Anyway… you can’t really see it in the pic above, but there are a LOT of bookmarks in the book. Here are just a few of the projects that I want to try:


Envelopes. I also want to make cards and gift tags.


Mats made of rolled up pages. I can see place mats and a table runner in my future. Maybe coasters. Maybe even covers for a bookbinding project.


Various ball-shaped ornaments. I might do more non-Christmassy Christmas decorations this year.


And – I’m sure you’ve seen this before – books cut up to form sculptural objects.

I spent most of the last weekend trying out projects in the book. I have four of them in various unfinished states, and one completed one, so there’s going to be plenty of creative blog fodder in the coming weeks.

My Cunning Plan… & Eco Books

A couple of years ago we had a housewarming party, and I asked guests to donate any old jeans they had to ‘a craft project’ I was planning. I got a lot more jeans than I was expecting. The project was a rag rug, which has been in my lounge room ever since, and I’ve decided to make another one. To do that I needed more cotton rug warp so recently I rang Glenora Weaving & Wool and, of course, a few more things slipped into my order:


It turned out I was three issues behind on Handwoven. Quite good issues, too.


I also ordered a sample card of linen, because I noticed that the price of a reel of linen for weaving (right) is about the same as the price of a reel of unwaxed linen bookbinding thread (left), yet there was four times as much in it and came in a range of colours.

Only down side is that I don’t really need four times as much. Especially if I buy a colour I’m not likely to use too often.

Another recent purchase, thanks to Fishpond for giving me a $10 off voucher, was Eco Books:


Though I was lusting after it, I’d hesitated to buy it because I’m getting quite a collection of books. But my justification for getting yet another bookbinding book is that it has one technique in it that none of my books appear to include: coptic binding. Like on these cassette tape books:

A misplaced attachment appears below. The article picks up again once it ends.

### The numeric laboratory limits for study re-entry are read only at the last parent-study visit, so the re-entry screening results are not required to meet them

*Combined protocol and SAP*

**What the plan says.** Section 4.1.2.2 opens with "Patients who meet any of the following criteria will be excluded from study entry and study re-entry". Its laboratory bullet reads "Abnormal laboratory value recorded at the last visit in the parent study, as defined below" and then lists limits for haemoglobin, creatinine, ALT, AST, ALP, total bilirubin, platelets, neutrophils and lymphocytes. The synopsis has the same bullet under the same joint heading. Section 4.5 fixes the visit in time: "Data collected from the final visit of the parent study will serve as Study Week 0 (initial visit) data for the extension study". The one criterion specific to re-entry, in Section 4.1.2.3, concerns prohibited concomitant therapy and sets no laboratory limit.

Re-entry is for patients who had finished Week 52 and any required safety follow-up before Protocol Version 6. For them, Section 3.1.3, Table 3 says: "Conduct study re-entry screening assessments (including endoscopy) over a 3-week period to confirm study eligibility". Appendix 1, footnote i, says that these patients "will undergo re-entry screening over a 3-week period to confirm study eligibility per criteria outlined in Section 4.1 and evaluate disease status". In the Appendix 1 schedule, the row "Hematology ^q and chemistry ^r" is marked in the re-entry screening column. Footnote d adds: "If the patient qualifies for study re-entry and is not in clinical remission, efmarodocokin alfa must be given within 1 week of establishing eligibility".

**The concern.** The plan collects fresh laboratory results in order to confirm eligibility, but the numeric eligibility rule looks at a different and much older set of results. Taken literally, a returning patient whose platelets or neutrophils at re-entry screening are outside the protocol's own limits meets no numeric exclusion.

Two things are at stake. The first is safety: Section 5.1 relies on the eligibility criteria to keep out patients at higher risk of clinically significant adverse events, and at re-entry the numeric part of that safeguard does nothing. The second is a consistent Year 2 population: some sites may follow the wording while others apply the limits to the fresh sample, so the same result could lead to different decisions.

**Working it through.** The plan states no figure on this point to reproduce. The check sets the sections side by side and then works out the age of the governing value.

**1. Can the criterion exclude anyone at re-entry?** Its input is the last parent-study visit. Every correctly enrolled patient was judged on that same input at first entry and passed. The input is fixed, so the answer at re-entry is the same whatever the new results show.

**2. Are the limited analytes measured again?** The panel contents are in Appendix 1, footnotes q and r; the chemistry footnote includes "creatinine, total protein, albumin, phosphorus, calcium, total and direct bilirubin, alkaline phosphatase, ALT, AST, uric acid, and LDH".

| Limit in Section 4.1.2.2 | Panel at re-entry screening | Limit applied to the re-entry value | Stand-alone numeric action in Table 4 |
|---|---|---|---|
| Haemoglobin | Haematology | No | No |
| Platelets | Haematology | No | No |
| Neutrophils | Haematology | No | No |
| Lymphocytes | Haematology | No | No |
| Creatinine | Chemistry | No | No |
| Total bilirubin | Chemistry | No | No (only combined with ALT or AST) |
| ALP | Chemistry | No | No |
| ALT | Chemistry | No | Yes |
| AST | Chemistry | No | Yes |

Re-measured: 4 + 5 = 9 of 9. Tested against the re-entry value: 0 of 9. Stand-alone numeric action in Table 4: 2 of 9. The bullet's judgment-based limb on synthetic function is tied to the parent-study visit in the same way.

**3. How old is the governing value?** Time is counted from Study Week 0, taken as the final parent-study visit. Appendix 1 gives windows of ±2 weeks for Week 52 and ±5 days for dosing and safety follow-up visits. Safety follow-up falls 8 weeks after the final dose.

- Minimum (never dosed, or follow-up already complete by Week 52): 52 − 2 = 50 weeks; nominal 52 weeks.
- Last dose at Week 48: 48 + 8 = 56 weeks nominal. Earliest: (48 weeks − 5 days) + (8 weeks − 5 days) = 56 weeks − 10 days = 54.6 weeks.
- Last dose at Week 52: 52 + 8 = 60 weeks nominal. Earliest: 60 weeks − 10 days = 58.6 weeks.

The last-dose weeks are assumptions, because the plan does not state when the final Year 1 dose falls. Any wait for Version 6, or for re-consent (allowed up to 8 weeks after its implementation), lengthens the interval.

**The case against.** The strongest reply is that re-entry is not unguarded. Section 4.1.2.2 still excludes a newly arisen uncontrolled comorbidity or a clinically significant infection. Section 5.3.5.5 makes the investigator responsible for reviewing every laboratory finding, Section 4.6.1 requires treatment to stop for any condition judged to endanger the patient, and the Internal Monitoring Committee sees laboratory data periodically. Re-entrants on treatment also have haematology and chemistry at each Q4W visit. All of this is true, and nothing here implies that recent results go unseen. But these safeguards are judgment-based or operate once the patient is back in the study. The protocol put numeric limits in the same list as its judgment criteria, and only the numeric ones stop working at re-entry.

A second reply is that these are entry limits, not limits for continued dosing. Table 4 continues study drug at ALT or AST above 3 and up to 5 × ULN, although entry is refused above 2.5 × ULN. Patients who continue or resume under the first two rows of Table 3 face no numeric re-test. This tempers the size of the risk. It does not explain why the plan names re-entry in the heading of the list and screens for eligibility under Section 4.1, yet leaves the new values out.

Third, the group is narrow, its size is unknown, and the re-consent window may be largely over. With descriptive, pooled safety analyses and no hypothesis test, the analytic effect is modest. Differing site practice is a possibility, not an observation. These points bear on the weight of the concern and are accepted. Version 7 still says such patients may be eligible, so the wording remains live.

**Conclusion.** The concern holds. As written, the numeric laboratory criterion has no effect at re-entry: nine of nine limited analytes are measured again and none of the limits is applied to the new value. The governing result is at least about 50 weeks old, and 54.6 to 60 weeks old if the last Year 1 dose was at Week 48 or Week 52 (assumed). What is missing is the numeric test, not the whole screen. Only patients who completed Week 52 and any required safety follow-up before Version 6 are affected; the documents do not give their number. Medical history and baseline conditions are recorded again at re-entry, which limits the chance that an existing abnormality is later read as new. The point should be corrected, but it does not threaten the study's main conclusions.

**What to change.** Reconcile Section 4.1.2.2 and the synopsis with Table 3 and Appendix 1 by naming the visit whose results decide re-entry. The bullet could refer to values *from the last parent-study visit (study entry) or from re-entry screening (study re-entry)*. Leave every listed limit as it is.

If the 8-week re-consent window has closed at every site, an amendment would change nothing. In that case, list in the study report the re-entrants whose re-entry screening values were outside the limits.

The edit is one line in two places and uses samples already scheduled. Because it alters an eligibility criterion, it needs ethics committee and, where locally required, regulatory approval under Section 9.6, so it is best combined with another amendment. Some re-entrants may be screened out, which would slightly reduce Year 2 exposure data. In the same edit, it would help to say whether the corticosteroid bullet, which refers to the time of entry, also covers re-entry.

This palm leaf book gave me an idea for using up excess photos from holiday albums. (Though I’m not doing the tree bit.) I’ll be posting about that one later this week.


This one caught my eye and made me wish I liked coffee. It’s made of coffee filters and looks like some sort of tribal artefact.


I do, however, drink tea. But I’m not sure I’d want to attempt to save all the teabags required to make this Faux Leather Journal. And I suspect that the tea bags used in this are the cloth type, whereas the tea I drink uses paper bags that break down in the compost.


And does this look familiar? Yep, some books made from fused plastic bags.


While the book is full of interesting (and sometimes amusing) ways of turning stuff you might throw away into books, I found the format a little lacking. The actual bookbinding methods are at the back, and are described rather than step-by-step, which is a bit vague and seems to assume familiarity. But the individual project instructions can be a bit in the other direction – telling you to how to do something that’s a bit obvious. Some of the projects are followed by featured work by the creator, some don’t. Some have multiple photos and cover more pages than they probably need, while others get only one page and you’re left wondering what they look like inside.

It has the feel of a book that was cut back and re-arranged at the last moment. Another bit of strangeness is how some projects have been blurred to hide the brand name of the packaging they were made of, if they were made from cigarette packs, credit cards or bar coasters (but not beer cans). While I don’t question the need, I wonder if the artists were warned not to use such products, and why the projects were used if they ignored the warning.

But overall the ideas in Eco Books are fun, inspiring and instructive, whether practical or not, and I have plenty of bookmarks in it to remind myself of materials I’d like to recycle, and binding methods I want to try.